Eight years ago, then Governor George W. Bush revealingly joked about his backers at the 2000 Al Smith Dinner. "This is an impressive crowd - the haves and the have-mores," Bush said, adding, "Some people call you the elites; I call you my base." With his own quip Saturday night that "$5 million" is his definition of rich," John McCain made no mistake that he is Bush's natural heir.
Now, there is nothing wrong with being happily rich and utterly detached. Nothing, that is, unless you make criticizing your political opponent as "elitist" and "out of touch" a centerpiece of your campaign. Which is why McCain beat a hasty retreat in an interview today with the Politico. (In that same interview, McCain with no sense of irony called lobbyists "birds of prey.") Without naming a number, McCain said:
"I define rich in other ways besides income. Some people are wealthy and rich in their lives and their children and their ability to educate them. Others are poor if they’re billionaires."
Of course, by any accounting, the $100 million McCains are fabulously well-off (see the gold-plated details below the fold). But John McCain's staggering detachment from the real lives of the American people can truly be measured in dollars – and sense.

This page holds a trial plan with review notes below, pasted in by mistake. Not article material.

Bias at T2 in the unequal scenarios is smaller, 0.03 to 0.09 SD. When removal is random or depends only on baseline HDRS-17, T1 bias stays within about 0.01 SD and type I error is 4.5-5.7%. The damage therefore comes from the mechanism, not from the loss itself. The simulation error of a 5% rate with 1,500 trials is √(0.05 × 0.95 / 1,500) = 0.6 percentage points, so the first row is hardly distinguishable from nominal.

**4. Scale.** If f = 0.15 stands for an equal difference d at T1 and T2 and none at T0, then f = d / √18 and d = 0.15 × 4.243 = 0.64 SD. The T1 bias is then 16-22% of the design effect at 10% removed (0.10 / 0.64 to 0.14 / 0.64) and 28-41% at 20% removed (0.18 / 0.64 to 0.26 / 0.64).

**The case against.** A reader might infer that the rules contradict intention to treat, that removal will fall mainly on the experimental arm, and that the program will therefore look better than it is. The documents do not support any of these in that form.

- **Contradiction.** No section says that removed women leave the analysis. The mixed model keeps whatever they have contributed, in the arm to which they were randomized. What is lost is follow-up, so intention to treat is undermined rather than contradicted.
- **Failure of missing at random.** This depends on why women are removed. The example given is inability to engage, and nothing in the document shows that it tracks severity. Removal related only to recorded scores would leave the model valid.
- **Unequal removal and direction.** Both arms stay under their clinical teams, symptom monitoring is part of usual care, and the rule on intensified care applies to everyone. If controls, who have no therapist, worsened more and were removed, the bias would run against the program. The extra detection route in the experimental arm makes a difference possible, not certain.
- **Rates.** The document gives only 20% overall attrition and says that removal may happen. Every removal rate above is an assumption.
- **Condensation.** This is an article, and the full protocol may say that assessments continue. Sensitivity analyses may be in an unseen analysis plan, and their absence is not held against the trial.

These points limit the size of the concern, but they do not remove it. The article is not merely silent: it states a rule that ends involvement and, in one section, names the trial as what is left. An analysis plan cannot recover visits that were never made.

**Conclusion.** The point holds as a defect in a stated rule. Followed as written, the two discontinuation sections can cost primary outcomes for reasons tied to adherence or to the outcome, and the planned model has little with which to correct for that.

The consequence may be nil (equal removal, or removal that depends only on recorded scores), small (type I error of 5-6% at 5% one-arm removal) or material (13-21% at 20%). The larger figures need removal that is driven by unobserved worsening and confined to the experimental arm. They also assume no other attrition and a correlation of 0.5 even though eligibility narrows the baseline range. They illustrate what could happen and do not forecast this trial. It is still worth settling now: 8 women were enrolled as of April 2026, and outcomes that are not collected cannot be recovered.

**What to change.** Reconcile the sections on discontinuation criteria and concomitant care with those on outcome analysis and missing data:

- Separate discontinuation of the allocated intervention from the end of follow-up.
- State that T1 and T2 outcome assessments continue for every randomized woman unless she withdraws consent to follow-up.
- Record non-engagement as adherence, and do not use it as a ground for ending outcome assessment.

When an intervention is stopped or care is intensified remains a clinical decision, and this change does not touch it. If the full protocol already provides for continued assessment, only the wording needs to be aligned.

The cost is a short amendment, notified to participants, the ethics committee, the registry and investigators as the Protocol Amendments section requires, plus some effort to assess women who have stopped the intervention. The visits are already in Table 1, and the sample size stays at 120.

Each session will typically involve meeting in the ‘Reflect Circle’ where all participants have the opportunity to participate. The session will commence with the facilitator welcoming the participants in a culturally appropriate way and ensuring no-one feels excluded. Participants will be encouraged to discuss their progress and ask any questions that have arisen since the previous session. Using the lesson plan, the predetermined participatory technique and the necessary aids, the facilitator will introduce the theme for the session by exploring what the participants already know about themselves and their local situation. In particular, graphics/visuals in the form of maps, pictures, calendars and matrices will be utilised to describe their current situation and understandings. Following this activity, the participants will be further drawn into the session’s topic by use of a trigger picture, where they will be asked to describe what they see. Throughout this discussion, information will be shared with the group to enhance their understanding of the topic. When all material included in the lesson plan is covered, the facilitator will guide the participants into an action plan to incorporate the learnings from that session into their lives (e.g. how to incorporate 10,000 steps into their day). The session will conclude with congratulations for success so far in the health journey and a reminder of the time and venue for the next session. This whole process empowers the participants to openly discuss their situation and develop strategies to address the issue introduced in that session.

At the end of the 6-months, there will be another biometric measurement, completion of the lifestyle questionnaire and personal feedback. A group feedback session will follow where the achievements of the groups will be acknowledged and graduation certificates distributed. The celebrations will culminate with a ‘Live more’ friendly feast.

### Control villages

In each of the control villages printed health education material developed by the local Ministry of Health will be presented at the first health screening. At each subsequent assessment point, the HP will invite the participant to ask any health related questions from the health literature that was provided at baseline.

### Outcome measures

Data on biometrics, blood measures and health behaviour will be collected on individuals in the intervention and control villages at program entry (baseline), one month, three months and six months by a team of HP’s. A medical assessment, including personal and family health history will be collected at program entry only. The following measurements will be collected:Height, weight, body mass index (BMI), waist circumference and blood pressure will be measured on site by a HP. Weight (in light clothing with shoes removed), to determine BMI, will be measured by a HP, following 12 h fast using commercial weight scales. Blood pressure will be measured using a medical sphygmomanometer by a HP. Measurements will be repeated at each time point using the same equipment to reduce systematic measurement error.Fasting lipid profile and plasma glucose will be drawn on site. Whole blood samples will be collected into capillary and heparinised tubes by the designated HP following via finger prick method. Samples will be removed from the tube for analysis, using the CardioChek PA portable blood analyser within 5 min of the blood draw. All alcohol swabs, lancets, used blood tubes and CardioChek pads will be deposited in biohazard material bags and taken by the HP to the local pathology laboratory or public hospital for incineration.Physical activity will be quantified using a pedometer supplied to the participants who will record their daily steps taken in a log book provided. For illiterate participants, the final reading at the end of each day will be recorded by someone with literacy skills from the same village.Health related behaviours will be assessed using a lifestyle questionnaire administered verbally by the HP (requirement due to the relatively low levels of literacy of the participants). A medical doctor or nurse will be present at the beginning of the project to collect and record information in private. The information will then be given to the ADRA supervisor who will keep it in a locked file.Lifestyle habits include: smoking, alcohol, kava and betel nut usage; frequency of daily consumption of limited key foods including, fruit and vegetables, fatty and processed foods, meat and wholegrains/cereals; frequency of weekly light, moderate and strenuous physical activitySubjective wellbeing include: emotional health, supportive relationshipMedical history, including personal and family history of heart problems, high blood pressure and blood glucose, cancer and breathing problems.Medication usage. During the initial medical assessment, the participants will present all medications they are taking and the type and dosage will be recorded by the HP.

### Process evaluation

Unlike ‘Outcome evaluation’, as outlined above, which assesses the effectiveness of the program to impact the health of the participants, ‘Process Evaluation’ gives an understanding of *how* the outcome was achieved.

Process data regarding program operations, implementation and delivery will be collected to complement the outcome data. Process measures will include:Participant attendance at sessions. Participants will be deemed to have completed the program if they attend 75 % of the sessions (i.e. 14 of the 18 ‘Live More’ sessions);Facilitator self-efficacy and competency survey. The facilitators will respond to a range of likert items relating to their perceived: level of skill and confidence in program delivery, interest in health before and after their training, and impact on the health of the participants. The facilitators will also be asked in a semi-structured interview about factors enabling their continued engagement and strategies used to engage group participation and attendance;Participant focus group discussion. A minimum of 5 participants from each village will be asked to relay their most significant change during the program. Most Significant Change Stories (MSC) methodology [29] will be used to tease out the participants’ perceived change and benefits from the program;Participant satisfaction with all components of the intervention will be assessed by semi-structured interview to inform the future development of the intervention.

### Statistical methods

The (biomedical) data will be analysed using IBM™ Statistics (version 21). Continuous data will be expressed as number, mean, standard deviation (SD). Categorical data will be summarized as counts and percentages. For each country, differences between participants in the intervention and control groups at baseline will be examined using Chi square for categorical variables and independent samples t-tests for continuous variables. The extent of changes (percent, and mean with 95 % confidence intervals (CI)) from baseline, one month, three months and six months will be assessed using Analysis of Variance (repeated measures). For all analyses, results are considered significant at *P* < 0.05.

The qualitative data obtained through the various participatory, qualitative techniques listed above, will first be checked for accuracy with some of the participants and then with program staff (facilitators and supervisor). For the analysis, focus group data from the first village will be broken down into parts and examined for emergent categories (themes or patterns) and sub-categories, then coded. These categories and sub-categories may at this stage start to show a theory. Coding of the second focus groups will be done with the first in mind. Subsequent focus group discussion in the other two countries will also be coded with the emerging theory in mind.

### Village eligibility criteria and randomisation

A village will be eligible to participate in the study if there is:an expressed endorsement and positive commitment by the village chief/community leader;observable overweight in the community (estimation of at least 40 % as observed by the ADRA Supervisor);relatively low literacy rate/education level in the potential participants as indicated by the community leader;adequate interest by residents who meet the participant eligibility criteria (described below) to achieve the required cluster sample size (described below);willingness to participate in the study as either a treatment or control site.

For starters, McCain in April declared that there had been "great progress economically" during the Bush years. On more than one occasion, he diagnosed Americans' concerns over the dismal U.S. economy as "psychological." (Phil Gramm, McCain's close friend and adviser supposedly excommunicated over his "whiners" remarks, was back with the campaign last week.) McCain, a man who owns eight homes nationwide, in March lectured Americans facing foreclosure that they ought to be "doing what is necessary -- working a second job, skipping a vacation, and managing their budgets -- to make their payments on time." And when all else fails, McCain told the people of the economically devastated regions in Martin County, Kentucky and Youngstown, Ohio, there's always eBay.
In his defense, McCain's shocking tone-deafness may just be a matter of perspective. When you're as well off as he is, anything below a $5 million income (a figure exceeding that earned on average by the top 0.1% of Americans) seems middle class by comparison.
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